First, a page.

The rivers provided the large amounts of water that was needed.
—Georgia, by Elmer D. Williams
Lurlene called all her educators and said we had the day off. Bridges were out and so were a lot of streets. It’s rained that hard for so long.
I asked her what she was going to do with her free day and she said she was going to cook a lot of stuff. I imagine Old Burrell was going to do a lot of the eating.
They’re already calling it the Great Georgia Flood. It hasn’t been great for a whole lot of people.
I was watching TV and the 81st governor of Georgia said he’d really like for everybody who doesn’t need to go out to stay inside and be safe. Later, a local TV reporter interviewed one of those good ol’ boys who work our roads and the good ol' boy said we’d really appreciate it if you folks would stay home and quit gawking and poking around and let us do our jobs.
I walked down a road near where I live and asked the good ol’ boy who works the roads for the city if I could walk down the road and look at the bridge. He had his city truck and some orange cones and some yellow tape blocking off the road.
He said I don’t care.
Some woman comes rolling up and she didn’t know the roads real good and he tells her the best directions to get where she’s going and she looked a little freaked out as she drove off.
The good ol’ boy says to me these people come down these roads all the time and when they have to go some other way it just bowggles their minds. He threw his hands in the air.
Pays to know your area I said. I was puffing on a delicious cigar.
He said the water was bubbling up through the bridge. About three or four in the morning he said it was over the bridge but it’s just right under the bridge now. He moaned we’re probably going to be here all night. He looked like he needed a cold can of beer.
I walked down the road. The road crosses over a big stream coming out of a north Georgia lake. I looked at a map a while back because I wanted to know the stream’s genesis. The big stream is called Big Creek, and it’s a tributary to the Chattahoochee River that eventually flows to the Gulf of Mexico. The sun was coming out finally, and mixed with the humidity I felt my neck and face begin to burn. I was thinking that detoured woman should buy a map and get to know the local scene. I told my little historians while I was teaching them some geography at the first of the year that the moment you look at one of those maps you get from the gas station you get all intimidated and you shouldn’t be. Maps are made to help you. Maps are full of information. You couldn’t run a war if you didn’t have maps, I told them. Cartography. It ain’t for nerds. Understanding maps is James Bond cool.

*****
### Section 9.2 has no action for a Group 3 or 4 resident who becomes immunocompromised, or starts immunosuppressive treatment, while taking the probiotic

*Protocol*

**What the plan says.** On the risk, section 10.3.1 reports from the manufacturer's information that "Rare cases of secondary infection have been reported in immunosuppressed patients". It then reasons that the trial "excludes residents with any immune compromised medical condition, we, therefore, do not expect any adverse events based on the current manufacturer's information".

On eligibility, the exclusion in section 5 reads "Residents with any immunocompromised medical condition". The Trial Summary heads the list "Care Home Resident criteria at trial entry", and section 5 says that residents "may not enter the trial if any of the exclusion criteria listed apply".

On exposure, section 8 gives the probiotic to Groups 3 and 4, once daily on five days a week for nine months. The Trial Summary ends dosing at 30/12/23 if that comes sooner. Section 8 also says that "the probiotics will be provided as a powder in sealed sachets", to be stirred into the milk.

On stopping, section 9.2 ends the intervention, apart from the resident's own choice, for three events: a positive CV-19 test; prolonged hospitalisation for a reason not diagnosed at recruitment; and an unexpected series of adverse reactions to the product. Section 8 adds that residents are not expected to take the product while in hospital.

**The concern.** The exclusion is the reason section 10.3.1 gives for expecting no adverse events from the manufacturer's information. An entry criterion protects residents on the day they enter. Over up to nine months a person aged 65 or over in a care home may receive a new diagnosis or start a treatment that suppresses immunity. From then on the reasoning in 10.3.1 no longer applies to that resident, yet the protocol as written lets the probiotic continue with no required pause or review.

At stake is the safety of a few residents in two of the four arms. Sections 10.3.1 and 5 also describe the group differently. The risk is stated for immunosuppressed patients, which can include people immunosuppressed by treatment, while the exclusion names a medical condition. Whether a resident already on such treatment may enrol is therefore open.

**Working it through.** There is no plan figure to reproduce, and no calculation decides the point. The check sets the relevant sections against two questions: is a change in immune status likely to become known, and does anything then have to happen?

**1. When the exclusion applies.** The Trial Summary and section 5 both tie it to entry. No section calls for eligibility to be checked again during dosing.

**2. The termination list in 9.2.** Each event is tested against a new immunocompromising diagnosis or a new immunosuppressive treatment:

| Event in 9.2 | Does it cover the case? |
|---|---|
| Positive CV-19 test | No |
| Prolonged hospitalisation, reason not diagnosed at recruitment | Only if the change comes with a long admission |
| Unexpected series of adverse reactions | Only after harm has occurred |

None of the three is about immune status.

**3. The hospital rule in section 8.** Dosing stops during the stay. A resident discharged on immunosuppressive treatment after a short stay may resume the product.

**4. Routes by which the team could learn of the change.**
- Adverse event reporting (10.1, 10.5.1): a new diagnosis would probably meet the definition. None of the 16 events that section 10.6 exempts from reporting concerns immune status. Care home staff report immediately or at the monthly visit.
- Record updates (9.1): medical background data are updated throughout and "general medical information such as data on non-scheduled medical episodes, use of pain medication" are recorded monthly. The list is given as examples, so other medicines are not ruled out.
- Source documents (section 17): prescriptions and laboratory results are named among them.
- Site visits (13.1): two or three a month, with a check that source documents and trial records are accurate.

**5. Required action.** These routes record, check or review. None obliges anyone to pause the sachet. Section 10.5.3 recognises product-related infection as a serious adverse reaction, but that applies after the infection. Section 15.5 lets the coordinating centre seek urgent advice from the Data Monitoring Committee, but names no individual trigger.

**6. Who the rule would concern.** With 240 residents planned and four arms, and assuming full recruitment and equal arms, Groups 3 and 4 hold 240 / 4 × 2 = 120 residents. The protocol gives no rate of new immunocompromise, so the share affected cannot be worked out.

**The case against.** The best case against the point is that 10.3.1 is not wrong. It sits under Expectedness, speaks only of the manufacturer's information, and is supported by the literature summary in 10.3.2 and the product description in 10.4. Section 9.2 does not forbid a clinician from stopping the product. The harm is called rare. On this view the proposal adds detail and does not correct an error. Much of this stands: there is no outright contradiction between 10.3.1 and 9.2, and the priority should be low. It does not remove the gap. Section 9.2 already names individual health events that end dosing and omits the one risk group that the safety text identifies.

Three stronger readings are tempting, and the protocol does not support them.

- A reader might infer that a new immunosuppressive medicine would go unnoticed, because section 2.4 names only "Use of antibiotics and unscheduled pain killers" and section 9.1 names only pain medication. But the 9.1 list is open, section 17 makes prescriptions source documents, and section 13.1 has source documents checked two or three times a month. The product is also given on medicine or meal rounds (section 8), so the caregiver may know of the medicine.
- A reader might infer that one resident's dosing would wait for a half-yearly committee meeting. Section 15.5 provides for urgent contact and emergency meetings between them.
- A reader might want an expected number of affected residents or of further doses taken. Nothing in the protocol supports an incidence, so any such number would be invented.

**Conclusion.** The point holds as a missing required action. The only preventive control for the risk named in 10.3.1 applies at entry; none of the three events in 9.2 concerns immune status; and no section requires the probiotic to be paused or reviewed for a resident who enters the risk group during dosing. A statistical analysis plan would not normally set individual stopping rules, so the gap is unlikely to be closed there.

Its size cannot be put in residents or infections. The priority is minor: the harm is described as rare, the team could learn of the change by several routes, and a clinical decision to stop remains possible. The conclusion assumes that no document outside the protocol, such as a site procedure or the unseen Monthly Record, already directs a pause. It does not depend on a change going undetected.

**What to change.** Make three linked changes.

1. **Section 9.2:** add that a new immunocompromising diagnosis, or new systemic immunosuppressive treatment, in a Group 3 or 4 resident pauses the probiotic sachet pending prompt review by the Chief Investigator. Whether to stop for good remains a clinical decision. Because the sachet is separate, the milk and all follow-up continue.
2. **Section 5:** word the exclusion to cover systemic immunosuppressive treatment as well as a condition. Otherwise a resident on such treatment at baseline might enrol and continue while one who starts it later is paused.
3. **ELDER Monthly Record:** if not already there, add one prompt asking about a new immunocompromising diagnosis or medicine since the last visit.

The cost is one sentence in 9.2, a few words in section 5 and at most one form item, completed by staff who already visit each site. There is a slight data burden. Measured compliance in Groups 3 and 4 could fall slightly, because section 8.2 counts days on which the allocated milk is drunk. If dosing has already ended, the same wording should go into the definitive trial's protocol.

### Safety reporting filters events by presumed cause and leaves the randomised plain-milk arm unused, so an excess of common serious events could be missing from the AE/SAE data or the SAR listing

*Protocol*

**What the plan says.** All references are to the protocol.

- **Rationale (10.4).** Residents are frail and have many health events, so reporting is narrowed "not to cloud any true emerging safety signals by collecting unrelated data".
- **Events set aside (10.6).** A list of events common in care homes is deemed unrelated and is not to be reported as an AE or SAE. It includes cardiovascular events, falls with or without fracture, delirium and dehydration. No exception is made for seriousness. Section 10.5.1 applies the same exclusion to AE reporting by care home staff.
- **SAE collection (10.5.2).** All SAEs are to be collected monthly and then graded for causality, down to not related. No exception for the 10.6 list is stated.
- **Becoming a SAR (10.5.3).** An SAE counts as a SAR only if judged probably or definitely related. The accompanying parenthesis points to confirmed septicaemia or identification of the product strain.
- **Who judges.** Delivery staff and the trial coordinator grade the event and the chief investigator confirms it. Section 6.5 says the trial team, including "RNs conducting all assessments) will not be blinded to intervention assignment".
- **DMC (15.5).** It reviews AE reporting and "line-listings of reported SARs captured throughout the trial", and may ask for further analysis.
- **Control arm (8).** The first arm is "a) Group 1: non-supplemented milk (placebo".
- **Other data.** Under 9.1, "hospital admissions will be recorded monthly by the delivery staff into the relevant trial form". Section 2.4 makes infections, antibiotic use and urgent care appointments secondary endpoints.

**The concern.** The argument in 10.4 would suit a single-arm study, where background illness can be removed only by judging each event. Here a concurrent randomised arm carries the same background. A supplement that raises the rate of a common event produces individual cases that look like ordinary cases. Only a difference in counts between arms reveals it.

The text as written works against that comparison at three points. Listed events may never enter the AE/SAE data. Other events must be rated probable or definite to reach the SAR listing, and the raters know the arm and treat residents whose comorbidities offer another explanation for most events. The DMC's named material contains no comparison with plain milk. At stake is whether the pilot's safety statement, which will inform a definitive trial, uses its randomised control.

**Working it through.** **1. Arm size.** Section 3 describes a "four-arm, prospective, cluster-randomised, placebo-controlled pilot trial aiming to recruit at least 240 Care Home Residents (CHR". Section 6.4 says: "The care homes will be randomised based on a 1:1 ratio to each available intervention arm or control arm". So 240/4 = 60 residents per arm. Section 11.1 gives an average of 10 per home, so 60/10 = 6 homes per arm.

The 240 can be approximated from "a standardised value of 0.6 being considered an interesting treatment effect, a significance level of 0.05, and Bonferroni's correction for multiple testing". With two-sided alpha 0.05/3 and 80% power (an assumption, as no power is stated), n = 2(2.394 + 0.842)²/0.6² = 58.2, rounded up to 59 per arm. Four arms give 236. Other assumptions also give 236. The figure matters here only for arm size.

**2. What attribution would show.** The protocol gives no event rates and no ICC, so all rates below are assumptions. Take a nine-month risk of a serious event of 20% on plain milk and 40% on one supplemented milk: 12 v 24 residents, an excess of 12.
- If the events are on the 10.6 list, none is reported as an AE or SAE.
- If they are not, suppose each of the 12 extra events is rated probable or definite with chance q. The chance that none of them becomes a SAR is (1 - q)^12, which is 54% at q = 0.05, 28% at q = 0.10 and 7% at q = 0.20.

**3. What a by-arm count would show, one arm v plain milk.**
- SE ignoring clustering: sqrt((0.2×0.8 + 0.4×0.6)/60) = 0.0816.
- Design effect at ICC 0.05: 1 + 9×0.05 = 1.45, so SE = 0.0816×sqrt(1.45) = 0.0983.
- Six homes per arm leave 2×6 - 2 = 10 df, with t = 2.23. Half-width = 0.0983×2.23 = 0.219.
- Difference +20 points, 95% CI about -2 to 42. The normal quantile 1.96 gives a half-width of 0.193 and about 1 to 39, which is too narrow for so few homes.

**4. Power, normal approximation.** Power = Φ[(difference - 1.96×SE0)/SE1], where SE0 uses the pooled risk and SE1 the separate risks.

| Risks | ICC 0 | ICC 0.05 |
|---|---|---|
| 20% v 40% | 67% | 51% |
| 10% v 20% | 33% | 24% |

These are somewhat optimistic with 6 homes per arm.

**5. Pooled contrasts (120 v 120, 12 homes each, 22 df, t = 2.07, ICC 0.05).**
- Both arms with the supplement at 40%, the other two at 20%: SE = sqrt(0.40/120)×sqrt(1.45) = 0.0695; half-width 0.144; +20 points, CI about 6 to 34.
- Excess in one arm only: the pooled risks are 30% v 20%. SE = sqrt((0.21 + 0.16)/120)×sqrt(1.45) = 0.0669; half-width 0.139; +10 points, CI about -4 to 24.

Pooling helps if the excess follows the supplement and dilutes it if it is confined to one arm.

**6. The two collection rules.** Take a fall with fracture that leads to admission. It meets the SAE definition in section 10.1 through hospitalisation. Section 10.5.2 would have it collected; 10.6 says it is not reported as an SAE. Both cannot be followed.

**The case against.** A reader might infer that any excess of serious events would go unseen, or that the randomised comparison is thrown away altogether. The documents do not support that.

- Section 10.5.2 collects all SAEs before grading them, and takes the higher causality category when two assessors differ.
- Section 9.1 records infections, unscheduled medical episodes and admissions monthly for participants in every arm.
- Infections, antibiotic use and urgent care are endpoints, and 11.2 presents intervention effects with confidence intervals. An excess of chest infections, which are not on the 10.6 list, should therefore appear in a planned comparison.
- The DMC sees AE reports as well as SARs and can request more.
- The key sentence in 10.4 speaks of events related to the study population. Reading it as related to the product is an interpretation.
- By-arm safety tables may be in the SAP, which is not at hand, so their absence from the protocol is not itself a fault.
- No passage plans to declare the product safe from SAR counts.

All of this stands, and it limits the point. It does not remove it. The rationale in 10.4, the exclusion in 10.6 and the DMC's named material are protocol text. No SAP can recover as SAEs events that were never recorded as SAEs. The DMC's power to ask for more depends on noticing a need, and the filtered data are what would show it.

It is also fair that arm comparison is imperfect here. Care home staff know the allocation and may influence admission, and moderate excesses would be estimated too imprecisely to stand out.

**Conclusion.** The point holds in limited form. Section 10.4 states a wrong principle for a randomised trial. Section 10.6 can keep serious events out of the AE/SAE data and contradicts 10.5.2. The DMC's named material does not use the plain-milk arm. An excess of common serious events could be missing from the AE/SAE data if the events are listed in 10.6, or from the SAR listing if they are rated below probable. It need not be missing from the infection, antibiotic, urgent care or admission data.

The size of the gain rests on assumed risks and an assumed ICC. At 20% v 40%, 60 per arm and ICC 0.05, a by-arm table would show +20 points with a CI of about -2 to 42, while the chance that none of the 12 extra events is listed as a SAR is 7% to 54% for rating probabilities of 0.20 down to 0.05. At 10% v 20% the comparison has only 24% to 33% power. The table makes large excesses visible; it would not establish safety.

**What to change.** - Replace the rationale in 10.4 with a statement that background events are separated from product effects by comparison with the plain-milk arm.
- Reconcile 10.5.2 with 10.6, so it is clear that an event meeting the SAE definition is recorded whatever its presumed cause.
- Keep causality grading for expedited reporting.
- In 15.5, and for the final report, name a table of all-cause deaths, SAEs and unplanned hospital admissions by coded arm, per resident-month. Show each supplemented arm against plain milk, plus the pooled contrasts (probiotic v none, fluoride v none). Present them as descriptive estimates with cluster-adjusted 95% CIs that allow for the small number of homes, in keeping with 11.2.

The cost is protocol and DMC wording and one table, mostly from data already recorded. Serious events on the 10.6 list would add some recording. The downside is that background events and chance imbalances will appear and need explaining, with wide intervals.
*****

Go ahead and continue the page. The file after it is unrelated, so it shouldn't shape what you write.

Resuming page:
You know it’s been a bad rain when you see so many dead frogs. I saw a lot of them along the side of the road. The air smells different after a flood. I got to the bridge and they had put some asphalt in the cracks in the road surface of the bridge. You could easily mush the asphalt with your shoe and you could smell that fresh asphalt smell.
This was dangerous water. Orange, rushing, angry water. It made strange noises. It was so high it altered all your memories about what the area used to look like. I go over this bridge at least four times a day. A huge, amber colored ant was trotting across the bridge on top of the guard rail, going eastbound. Taking the highest road. The amber ant sparkled in the sun.
I started walking back home. Next to the road and through the woods is a nice private golf course. I used to play it a lot. I walked up through the woods and onto a concrete cart path and saw another altered landscape. The fairway of the fifth hole of the course was under water, all the way from the men’s tees to the green. It’s a par 5. The orange water wasn’t still. It was flowing, but it was strangely quiet here, on the golf course. A hawk circled overhead. I called my best friend, who I used to play golf with on this course a million times, and left him a voice mail message. I said ... You would not believe what I’m looking at right now.
I get back up to the road block and a guy in one of those huge pick-up trucks comes rolling up.
He gets told the detour deal by the city road worker.
Then the guy in the pick-up truck says something I haven’t heard in a long time. And you could tell the guy meant it, too. You could tell he wasn’t making fun of the two rednecks standing there sweating and breathing cigar smoke by some warning cones and flapping caution tape.
The guy says in a real loud southern accent, Dad gum … then guns his diesel-sucking monster and roars off.
The South ain’t dead, Dixie. It’s rising. And it’s orange.
Next Entry ... November 2: A Teacher In A Hot Seat